10 Strategies to Get Started as a Personal Trainer During a Pandemic

Oct 23, 2020

By Tim Saye

If you're a personal trainer working the gym floor in 2020, you've got it pretty tough. With gym closures and social distancing affecting so many places this year, you've probably had to be patient with how your career has developed this year. 

Even now, gyms are being closed to prevent the spread of the virus. Significant restrictions are in place on large areas of the world, and even in gyms which are still open and operating, the number of members attending is likely to be lower than usual. In this article, we'll discuss strategies any personal trainer trying to make it locally can use, but they're most crucial for those trainers that have started their career this year!

Strategy #1. Find a Gym Where You Don't Have to Pay Rent and Start Talking to Members

A typical gym model is that personal trainers pay rent to the facility to train clients there. This gives them access to the gym and all the equipment they need, including client data, and sometimes promotional and marketing support from the management. However, for new personal trainers that don't yet have a client base, this can be an expense you can't afford at the moment.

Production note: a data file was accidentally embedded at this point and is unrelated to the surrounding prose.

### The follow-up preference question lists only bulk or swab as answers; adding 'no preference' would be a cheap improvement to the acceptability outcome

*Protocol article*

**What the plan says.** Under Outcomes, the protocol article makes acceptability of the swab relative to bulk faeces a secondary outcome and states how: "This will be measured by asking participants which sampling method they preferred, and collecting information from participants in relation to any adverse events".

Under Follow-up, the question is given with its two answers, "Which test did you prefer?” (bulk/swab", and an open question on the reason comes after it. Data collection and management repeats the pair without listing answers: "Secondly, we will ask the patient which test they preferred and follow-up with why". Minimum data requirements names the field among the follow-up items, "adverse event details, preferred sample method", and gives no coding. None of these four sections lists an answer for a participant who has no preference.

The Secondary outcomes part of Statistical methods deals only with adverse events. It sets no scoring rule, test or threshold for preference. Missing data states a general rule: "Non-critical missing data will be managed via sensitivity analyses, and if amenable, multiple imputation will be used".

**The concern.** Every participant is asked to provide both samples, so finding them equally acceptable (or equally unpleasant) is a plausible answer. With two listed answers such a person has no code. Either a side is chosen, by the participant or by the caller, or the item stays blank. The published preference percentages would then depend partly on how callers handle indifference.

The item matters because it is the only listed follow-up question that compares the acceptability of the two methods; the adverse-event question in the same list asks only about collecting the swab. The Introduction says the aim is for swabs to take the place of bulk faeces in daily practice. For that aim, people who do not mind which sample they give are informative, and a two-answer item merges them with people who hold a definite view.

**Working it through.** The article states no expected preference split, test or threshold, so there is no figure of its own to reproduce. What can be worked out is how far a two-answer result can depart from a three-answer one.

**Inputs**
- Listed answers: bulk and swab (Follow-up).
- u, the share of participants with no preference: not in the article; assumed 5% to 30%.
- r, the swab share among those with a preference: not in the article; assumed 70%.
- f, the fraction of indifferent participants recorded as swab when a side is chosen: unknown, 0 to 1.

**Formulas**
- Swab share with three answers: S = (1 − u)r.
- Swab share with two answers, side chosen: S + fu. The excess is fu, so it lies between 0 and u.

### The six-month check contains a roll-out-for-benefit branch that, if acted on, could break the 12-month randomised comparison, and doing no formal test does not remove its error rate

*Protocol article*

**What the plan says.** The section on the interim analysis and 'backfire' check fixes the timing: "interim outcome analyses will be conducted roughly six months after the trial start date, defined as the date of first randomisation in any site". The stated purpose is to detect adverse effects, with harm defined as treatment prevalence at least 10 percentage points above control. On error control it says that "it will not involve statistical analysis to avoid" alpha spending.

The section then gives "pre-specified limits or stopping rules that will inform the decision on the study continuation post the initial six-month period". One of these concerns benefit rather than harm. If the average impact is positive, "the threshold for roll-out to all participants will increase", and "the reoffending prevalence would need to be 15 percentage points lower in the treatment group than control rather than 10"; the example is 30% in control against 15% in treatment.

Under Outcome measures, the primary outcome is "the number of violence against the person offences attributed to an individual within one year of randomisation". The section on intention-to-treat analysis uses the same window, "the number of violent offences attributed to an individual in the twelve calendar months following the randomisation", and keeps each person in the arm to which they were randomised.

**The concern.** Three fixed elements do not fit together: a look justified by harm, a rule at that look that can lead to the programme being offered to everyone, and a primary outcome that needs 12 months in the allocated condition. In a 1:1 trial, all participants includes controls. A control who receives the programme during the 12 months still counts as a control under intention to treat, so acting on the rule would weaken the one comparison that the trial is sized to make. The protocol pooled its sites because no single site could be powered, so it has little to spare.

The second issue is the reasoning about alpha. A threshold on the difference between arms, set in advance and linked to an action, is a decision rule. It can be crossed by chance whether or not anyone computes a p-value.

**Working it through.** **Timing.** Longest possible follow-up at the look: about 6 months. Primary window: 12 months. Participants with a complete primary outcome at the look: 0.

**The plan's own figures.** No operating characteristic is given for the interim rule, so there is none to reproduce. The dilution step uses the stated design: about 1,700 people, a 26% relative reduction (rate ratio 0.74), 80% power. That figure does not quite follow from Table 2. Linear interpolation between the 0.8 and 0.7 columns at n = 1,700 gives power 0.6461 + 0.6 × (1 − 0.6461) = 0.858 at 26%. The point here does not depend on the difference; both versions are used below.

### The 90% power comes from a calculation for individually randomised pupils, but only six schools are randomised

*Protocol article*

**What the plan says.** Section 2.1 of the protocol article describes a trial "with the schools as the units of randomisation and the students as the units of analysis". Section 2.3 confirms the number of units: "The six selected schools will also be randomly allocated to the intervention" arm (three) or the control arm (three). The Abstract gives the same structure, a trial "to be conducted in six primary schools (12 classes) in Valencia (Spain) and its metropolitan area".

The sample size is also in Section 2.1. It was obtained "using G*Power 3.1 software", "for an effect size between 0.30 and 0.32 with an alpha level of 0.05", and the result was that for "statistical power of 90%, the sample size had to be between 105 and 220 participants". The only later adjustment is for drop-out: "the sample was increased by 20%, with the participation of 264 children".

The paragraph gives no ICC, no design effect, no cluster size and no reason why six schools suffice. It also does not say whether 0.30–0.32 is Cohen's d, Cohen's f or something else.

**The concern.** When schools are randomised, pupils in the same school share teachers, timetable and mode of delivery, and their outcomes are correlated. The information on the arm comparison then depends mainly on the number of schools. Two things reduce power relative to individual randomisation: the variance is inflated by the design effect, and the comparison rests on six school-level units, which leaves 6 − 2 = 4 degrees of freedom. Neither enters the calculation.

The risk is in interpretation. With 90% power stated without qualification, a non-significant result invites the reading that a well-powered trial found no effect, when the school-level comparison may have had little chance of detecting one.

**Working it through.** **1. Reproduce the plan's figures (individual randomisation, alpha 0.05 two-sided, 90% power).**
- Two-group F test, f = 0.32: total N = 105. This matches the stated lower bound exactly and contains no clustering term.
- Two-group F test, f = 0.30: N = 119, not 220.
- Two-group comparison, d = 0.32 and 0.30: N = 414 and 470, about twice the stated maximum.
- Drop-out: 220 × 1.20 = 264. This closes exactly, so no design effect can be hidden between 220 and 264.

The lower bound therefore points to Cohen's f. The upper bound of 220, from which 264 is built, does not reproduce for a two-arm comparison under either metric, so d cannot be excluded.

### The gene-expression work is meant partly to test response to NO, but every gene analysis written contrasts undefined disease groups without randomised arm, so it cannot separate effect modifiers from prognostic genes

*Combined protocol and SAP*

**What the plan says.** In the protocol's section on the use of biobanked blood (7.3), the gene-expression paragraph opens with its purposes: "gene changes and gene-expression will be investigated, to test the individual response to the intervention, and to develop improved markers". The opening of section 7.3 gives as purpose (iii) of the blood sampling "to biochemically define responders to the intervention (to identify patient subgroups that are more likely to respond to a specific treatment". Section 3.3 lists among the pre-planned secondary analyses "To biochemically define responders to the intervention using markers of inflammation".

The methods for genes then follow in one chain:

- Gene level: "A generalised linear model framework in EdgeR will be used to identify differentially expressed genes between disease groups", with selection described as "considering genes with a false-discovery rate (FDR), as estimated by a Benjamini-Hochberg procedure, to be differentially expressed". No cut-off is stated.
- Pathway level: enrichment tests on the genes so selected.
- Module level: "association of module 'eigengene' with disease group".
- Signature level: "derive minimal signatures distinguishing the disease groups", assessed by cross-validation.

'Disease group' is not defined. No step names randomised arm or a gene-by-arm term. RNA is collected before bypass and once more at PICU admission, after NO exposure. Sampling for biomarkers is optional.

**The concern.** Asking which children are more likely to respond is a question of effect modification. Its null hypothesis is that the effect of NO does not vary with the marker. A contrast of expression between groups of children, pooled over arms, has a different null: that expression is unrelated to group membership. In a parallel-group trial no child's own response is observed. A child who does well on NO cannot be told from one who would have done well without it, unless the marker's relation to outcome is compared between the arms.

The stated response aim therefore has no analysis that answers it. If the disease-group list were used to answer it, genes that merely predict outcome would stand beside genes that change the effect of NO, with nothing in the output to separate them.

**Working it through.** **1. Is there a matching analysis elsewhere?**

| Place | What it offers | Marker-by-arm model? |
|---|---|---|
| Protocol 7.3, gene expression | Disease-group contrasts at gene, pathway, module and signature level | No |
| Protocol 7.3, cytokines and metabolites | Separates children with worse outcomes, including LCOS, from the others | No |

Some gyms, however, don't ask for rent. Some gyms operate a model where, instead of paying rent, personal trainers work in the gym. This time is often spent cleaning, doing sales calls, taking new members on inductions, or running classes. This model allows you not only to start chatting to members (from a safe distance!) but to be recognised as a personal trainer around the gym. Someone friendly and approachable. 

The Gym Group operate this model, many Snap Fitness franchises have the option, and a huge number of independent gyms and leisure centers pay you for gym hours. It's worth researching the places you're aspiring to work at and asking if this is a model they use.

Strategy #2. Aim for the Outdoors

Exercising outdoors became a big hit this year. You might want to consider looking for clientele, who like to be in the fresh air when exercising. Training clients outdoors can become tough as a trainer during the winter months though, so make sure you invest in proper clothing to keep you warm and encourage clients to do the same.